Chip maker Qualcomm is banking that the future of Bluetooth speakers will be a smart one. The company has announced that it’s going to launch a new chip platform dedicated to smart, voice-controlled multi-room speakers.
This is big news for owners of smart home kit who also want high-end audio, who up until now have probably been hooking up their Amazon Echo Dot to a top-spec speaker using a 3.5mm audio cable.
The new set of chips, collectively known as the Smart Audio Platform, is based on Qualcomm Snapdragon systems-on-chips (SoCs) that have been repurposed for the ultimate smart speaker experience. That’s the hope, anyway.
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Before we get to the specifics, let’s explain why this could be big news. Up until now, according to Qualcomm, audio companies that wanted to include smart features – such as voice control, multi-room, app support – would have to eat up years of development time to actually get a product to market. And once the product is out there, it has to be supported with software patches for years after its release.
The Smart Audio Platform, meanwhile, is ready-made and will be supported by Qualcomm for as long as is needed.
The Smart Audio Platform promises the following features
- High-end processing of high-quality audio
- Far-field voice recognition for smart speakers, including the ability to cancel out speaker noise when listening for voice commands
- High-end wireless including Bluetooth 4.2, Low-Energy, and 802.11ac Wi-Fi
- AllPlay support for multi-room speaker setups
- Support for MP3, AAC, FLAC, OGG, AIFF, WAV, PCM and ALAC audio formats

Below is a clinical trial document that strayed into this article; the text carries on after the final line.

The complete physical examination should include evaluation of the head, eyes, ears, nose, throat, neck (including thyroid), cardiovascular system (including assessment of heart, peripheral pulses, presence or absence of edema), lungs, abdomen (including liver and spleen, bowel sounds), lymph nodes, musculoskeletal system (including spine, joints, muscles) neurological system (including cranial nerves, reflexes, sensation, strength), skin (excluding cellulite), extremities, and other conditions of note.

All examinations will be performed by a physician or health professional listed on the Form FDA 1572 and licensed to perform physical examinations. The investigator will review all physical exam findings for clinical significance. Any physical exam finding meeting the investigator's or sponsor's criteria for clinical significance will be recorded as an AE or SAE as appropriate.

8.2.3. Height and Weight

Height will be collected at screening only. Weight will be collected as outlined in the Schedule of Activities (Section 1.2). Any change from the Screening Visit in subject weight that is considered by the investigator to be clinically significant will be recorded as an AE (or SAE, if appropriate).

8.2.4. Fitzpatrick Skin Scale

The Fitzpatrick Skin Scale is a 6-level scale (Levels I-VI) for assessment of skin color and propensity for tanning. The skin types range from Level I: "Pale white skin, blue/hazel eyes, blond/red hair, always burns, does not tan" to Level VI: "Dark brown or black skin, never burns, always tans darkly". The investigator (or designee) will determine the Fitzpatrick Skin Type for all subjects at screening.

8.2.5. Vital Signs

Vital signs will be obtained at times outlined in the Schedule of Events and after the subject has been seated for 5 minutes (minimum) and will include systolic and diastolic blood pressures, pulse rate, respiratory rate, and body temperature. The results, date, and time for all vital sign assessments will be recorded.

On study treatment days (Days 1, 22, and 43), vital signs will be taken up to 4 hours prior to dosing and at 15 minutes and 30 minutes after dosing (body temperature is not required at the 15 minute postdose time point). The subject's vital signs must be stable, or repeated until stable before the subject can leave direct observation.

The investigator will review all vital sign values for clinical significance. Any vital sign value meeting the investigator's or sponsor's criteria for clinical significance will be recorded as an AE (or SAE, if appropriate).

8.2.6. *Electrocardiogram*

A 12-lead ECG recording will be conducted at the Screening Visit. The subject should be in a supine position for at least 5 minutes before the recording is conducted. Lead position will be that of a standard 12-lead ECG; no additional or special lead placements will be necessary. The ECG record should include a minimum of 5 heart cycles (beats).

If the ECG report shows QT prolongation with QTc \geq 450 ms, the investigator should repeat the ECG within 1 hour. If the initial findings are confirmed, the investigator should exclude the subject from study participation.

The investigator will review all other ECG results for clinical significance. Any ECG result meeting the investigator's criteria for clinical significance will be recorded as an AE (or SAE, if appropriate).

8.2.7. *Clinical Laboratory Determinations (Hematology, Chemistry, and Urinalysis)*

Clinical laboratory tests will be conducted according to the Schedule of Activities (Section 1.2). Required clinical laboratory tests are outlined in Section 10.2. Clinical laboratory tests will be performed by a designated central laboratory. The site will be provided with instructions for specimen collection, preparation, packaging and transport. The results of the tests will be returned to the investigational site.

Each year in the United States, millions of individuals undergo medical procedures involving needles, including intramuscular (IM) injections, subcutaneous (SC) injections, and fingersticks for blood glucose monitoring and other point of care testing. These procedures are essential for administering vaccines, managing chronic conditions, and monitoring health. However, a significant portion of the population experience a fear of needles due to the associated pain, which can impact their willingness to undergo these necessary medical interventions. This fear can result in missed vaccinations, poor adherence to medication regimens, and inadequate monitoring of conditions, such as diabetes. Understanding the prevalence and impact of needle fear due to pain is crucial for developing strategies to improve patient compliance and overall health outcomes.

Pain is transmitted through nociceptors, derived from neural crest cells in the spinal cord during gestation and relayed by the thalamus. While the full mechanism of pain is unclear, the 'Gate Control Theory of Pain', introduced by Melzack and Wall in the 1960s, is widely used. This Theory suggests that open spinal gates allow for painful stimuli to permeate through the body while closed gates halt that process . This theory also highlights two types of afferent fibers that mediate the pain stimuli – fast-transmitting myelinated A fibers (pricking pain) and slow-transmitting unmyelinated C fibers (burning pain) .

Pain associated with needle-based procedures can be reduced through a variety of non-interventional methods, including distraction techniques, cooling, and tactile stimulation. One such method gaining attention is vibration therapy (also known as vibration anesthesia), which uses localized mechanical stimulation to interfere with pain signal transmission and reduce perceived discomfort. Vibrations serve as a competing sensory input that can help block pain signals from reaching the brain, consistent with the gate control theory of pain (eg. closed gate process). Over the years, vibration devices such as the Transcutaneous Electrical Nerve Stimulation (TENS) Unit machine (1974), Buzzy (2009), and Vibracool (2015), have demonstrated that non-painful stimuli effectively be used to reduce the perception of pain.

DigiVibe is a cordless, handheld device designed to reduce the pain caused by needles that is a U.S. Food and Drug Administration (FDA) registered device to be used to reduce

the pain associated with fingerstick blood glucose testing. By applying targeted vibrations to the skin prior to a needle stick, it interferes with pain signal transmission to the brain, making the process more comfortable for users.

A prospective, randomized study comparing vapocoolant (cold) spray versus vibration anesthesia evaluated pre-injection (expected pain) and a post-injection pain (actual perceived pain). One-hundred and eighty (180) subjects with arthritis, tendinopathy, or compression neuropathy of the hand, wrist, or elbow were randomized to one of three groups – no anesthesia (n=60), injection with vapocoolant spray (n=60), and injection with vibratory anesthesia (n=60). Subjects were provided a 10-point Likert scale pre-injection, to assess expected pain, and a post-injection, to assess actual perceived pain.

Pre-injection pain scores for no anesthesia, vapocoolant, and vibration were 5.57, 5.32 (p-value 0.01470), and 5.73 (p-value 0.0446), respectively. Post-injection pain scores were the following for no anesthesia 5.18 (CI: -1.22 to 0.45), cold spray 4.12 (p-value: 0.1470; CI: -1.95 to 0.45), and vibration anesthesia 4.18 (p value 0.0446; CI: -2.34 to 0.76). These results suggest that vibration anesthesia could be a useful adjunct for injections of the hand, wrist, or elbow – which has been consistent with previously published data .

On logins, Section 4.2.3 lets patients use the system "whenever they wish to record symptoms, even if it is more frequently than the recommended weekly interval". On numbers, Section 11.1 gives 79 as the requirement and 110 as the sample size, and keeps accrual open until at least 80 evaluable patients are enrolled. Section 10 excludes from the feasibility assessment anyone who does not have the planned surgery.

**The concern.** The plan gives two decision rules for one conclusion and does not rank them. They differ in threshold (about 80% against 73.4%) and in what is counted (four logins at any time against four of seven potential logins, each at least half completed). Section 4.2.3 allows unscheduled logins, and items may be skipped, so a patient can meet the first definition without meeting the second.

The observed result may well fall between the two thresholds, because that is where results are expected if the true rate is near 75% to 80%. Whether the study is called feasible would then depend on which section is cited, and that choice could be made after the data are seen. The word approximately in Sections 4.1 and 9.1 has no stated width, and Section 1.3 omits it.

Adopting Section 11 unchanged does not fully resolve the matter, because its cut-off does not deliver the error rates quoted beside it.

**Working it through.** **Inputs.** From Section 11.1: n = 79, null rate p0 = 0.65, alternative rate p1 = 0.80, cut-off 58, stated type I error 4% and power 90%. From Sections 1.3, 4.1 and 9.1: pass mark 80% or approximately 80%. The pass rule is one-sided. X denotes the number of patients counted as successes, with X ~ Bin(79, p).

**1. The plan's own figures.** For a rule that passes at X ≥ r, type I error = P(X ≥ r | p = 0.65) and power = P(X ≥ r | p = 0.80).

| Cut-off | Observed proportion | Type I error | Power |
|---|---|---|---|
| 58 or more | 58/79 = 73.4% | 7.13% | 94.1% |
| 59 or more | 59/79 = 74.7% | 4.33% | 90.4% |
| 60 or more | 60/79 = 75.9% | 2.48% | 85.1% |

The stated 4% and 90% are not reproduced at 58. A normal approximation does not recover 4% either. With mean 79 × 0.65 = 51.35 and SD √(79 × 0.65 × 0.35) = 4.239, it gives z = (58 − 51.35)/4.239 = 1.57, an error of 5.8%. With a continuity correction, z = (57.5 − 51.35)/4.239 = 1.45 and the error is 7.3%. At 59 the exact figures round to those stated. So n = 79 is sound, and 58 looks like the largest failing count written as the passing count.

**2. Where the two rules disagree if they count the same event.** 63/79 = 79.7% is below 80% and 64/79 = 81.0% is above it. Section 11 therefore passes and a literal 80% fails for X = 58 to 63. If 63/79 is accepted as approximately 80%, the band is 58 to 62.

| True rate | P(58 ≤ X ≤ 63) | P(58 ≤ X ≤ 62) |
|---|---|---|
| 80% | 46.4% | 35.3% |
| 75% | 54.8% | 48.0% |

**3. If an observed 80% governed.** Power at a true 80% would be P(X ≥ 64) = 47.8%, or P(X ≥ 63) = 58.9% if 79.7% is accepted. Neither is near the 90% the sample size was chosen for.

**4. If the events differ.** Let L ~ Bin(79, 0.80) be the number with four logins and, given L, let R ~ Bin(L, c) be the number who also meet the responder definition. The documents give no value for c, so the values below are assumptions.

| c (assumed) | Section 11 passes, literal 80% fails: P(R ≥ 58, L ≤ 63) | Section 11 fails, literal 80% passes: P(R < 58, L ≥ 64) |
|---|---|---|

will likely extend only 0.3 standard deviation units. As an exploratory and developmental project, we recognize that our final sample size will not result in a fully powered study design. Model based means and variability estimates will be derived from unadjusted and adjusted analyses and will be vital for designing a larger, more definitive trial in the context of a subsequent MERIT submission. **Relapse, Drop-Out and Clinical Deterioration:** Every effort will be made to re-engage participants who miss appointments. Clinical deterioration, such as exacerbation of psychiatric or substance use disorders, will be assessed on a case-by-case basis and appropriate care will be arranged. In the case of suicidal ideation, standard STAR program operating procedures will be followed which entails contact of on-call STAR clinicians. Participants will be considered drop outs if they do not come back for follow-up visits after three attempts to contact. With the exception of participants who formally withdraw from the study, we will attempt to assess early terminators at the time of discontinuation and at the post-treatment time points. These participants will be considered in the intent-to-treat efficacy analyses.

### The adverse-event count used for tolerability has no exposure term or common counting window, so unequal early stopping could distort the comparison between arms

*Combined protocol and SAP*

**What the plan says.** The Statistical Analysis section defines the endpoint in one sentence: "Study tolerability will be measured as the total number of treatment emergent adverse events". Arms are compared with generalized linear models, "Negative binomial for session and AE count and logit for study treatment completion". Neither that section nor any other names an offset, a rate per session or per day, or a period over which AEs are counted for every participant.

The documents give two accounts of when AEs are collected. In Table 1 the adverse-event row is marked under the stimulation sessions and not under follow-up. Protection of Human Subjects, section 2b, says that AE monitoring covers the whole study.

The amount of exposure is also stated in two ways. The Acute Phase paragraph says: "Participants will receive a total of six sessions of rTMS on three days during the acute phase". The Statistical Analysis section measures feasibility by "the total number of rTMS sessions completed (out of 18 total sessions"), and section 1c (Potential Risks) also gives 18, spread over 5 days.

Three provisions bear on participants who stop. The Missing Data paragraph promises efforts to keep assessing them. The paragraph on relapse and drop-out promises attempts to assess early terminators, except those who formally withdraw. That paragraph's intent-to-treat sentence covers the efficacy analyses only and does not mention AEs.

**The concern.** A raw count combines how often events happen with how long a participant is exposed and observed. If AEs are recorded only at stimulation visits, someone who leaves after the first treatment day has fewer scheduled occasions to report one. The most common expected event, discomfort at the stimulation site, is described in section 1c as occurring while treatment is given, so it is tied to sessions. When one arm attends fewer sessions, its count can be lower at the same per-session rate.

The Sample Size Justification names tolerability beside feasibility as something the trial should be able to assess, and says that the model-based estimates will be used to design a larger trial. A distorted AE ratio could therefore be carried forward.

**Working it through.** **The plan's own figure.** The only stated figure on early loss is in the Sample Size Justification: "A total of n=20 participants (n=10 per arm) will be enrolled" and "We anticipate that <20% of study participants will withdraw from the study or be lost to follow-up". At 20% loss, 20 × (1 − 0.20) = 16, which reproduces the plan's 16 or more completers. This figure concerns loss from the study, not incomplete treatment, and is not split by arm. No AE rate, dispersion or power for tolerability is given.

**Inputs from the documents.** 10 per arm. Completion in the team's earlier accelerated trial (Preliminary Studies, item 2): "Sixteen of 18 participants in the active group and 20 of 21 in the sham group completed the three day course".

- Up to 32-bit/192KHz content playback, up to 24-bit over Bluetooth with aptX HD
The company’s senior vice president of Qualcomm’s voice and music decision, Anthony Murray, explained in a press release: “This platform is ideal for traditional speaker manufacturers wanting to make the move to a connected platform as it is designed to bring together all the necessary hardware, software and tools needed to reduce development time. It also offers a great degree of flexibility for those manufacturers who want to push the boundaries when it comes to possible future applications for smart speakers.”
The chips become available later this year, although you shouldn’t expect any products featuring Smart Audio Platform to come to market until the second half of 2018.
The question now is whether audio companies will want to give up their own custom technology solutions and hand it over to Qualcomm. Many of them already do; Qualcomm already powers lots of wireless speakers with AllPlay, so this probably won’t be a huge leap for most of them.
And what of voice control? Will it support Amazon Alexa and Google Assistant? The platform meets the requirements of both assistants, so it which is supported wlil depend on the speaker manufacturer.
A previous version of this article stated Qualcomm didn’t specifically name Alexa or Google Assistant.